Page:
Always Tired? Maybe you are anemic

Ask anyone who has been anemic, and you’ll hear the same thing, “I was just so tired!” Extra sleep didn’t make a difference. What is the real problem? The body may be lacking iron, which is a vital nutrient. One key action it takes is that it carries oxygen in the blood. Iron based anemia is a medical condition in which the body is not getting enough of that oxygen-loaded-blood to the cells. The end result – fatigue.
According to the World Health Organization, anemia is the leading nutritional deficiency worldwide, with an estimated 2 billion people suffering. Significantly more women than men have anemia. The numbers are greater still in the Hispanic/African American population. The US Preventive Task force estimates that 2 percent of adult men, 9- 12 percent of adult Caucasian women and 20 percent of African American/Hispanics have anemia in our country. There are many causes of anemia, such as rapid growth (in children and in pregnancy), inadequate diet (seen in vegetarians as well as the elderly), blood loss (from disease, injury and heavy periods) or poor absorption (particularly in people with Celiac and Crohn’s diseases and in gastric bypass patients).
There are many symptoms associated with anemia beyond being tired. According to The National Heart Lung & Blood Institute, symptoms of anemia are:
• Short of breath
• Dizziness
• Light Headed (particularly when standing up)
• Headache
• Cold hands & feet
• Pale skin
• Chest pain
• Irregular heart beat
• Heart murmur
• Enlarged heart
• Heart failure
If it is iron-based anemia, you may also be experiencing these signs: brittle nails, swelling/sore tongue, cracks at the corners of the mouth, enlarged spleen, restless leg syndrome, blue color in whites of eyes and frequent infections. Also, some people with iron based anemia exhibit Pica; a type of food craving in which non-food items are eaten such as ice, dirt, paint and starch.
If you have one or more of the symptoms of anemia, it is important to get checked by your primary care provider. Your visit will most likely include a complete physical. There are several blood and urine tests that are used to check for anemia such as Hemoglobin, Hematocrit, TIBC (Total Iron Binding Capacity), Iron and UIBC (Urine Iron Binding Capacity). You may also be tested for ferritin and B12 to distinguish iron based anemia from other types.
Once you get the diagnosis confirmed that it is iron based anemia, you can take action! Most often, your PCP will recommend that you start taking an iron pill. The best absorbed iron pills are Ferrous Fumarate, Ferrous Sulfate and Ferrous Gluconate. Since iron can be tough on your digestive tract (GI), it is recommended that you buy an enteric coated or slow release iron pill. To lessen the blow to the GI, consider taking the iron pill with food AND start out taking half the dose. If you have no problems with the half dose of iron pills, then slowly advance to the full dose. The most common full dose is325-mg. iron (of which you will absorb only about 50- 60 mg. each time).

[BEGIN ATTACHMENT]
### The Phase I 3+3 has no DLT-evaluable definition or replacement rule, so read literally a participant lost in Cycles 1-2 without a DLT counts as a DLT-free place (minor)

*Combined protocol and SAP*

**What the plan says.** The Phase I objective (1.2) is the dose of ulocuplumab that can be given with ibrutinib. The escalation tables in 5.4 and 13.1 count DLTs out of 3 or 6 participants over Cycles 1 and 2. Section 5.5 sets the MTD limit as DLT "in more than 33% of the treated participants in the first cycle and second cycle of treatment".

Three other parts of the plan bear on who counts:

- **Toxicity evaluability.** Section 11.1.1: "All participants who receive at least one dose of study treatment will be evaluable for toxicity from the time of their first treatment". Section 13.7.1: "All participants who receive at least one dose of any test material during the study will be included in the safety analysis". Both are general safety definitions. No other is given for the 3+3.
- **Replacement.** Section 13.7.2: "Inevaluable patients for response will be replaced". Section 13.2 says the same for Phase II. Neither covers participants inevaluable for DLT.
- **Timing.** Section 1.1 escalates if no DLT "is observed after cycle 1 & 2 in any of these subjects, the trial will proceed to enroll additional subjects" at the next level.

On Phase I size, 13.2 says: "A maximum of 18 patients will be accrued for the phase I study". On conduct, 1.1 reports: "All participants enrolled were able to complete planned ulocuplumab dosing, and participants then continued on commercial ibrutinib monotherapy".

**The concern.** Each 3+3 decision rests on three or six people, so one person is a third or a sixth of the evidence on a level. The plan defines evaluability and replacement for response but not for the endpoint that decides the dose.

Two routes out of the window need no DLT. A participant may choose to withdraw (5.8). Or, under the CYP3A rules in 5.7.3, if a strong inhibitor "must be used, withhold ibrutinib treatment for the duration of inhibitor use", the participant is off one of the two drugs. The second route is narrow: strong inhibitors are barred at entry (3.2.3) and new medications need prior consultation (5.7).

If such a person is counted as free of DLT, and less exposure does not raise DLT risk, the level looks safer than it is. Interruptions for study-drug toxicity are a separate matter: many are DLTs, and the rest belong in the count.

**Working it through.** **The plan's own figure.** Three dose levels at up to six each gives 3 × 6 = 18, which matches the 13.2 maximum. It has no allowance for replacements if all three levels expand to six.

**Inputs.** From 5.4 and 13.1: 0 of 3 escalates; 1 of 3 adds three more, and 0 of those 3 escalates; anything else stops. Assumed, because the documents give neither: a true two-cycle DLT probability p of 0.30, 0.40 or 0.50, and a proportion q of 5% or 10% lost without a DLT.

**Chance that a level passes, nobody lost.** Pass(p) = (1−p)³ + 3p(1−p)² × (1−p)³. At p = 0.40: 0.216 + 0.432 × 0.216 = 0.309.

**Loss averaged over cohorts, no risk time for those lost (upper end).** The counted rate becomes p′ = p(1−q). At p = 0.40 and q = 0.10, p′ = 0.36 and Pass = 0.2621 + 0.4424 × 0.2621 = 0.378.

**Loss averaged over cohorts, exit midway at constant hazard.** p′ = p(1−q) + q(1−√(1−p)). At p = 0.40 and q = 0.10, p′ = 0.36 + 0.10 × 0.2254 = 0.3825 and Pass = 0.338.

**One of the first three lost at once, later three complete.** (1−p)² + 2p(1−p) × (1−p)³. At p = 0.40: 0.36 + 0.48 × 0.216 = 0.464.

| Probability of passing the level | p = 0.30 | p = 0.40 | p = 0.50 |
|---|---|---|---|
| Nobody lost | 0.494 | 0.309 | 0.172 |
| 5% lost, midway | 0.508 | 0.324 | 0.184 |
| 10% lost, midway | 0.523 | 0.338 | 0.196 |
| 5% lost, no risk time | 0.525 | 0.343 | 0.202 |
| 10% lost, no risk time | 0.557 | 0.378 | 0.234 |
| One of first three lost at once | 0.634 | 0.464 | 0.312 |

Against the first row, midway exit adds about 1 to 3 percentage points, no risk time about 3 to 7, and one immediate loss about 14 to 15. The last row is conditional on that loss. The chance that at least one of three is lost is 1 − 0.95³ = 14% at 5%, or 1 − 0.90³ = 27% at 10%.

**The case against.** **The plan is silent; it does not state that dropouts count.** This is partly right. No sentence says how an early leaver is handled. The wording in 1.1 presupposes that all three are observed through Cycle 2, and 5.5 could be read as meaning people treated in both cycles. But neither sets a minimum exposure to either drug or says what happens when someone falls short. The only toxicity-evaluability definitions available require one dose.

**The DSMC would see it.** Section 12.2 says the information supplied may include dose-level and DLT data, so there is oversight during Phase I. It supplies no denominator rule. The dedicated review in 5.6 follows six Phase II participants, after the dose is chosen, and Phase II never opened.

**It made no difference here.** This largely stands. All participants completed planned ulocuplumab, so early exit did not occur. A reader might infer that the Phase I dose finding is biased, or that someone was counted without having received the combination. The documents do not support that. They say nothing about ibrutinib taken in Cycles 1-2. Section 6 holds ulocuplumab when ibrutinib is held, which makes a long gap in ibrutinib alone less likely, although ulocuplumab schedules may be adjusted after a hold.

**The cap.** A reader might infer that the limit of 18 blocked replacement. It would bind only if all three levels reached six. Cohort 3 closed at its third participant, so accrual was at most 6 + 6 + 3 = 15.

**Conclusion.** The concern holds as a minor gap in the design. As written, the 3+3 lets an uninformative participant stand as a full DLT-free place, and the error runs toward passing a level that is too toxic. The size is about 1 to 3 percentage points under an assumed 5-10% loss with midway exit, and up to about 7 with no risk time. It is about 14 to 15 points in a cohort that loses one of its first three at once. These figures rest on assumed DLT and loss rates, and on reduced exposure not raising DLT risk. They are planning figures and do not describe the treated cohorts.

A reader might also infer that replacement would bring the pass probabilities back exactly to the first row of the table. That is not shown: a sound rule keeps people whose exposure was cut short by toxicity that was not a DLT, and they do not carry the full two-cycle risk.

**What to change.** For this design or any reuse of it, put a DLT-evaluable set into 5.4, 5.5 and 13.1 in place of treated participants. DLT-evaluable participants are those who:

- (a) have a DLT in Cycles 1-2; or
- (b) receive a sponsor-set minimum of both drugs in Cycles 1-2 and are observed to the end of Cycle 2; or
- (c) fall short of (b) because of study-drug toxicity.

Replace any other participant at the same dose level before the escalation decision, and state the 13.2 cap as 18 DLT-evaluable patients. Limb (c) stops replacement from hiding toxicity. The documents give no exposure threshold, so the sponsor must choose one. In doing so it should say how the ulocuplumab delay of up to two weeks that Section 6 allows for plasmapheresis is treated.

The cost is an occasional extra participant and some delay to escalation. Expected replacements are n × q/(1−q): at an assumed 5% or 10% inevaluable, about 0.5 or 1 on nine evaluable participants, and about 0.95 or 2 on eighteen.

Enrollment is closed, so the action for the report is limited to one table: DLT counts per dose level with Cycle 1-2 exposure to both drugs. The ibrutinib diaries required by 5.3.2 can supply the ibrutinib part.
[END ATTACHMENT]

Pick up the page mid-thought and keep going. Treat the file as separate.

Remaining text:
If you take other medications, check with your pharmacist or PCP about timing. You will need to separate antibiotics, antacids, Parkinsons and Seizure medications from the iron pills. Also, separate by at least 2 hours, any milk/dairy/calcium pills from the iron pills.
You can also make a big difference by adding iron rich foods to your plate every day. The best-absorbed iron is from animals. Every day, have a couple of servings (3- 4 ounces or the size of deck of cards/serving) of high iron foods such as chicken, turkey, fish, shellfish (especially clams, mollusks), and lean meats (beef, pork, lamb, veal). Additionally, you can get iron from plants (it is just significantly less absorbed). Good sources are: iron fortified ready to eat cereals & hot cereals, cooked dried peas/beans (e.g. kidney beans, lentils), tofu, dark green leafy vegetables, molasses, and raisins.
Get an extra boost in your ability to absorb iron from your foods by combining those iron rich foods with a good source of vitamin C. You need to have both the Vitamin C and Iron rich foods at the same meal. So, make sure you fill your plate with a fruit and/or vegetablehigh in Vitamin C. See below for ideas:
Produce high in Vitamin C
Fruit: apricot, berries, cantaloupe, citrus, honeydew melon, kiwi, papaya and mango
Vegetables: bell peppers, hot peppers, broccoli, brussel sprouts, cabbage, green cauliflower, collard greens, green beans, kale, spinach, tomatoes and white potato
Once you start to replenish your iron stores, be patient. It can take up to 2 months to start to really feel significantly better. Having energy, not always feeling tired, is well worth the wait.
Jennifer Giffune, R.D., L.D.N. is a freelance author, professional speaker and nutrition counselor. She currently is providing nutrition counseling services for Hampden County Physician Associates at their offices in Westfield, Southwick and West Springfield. If you would like to schedule a counseling session with Jennifer, please call (413) 569- 2257.

To Top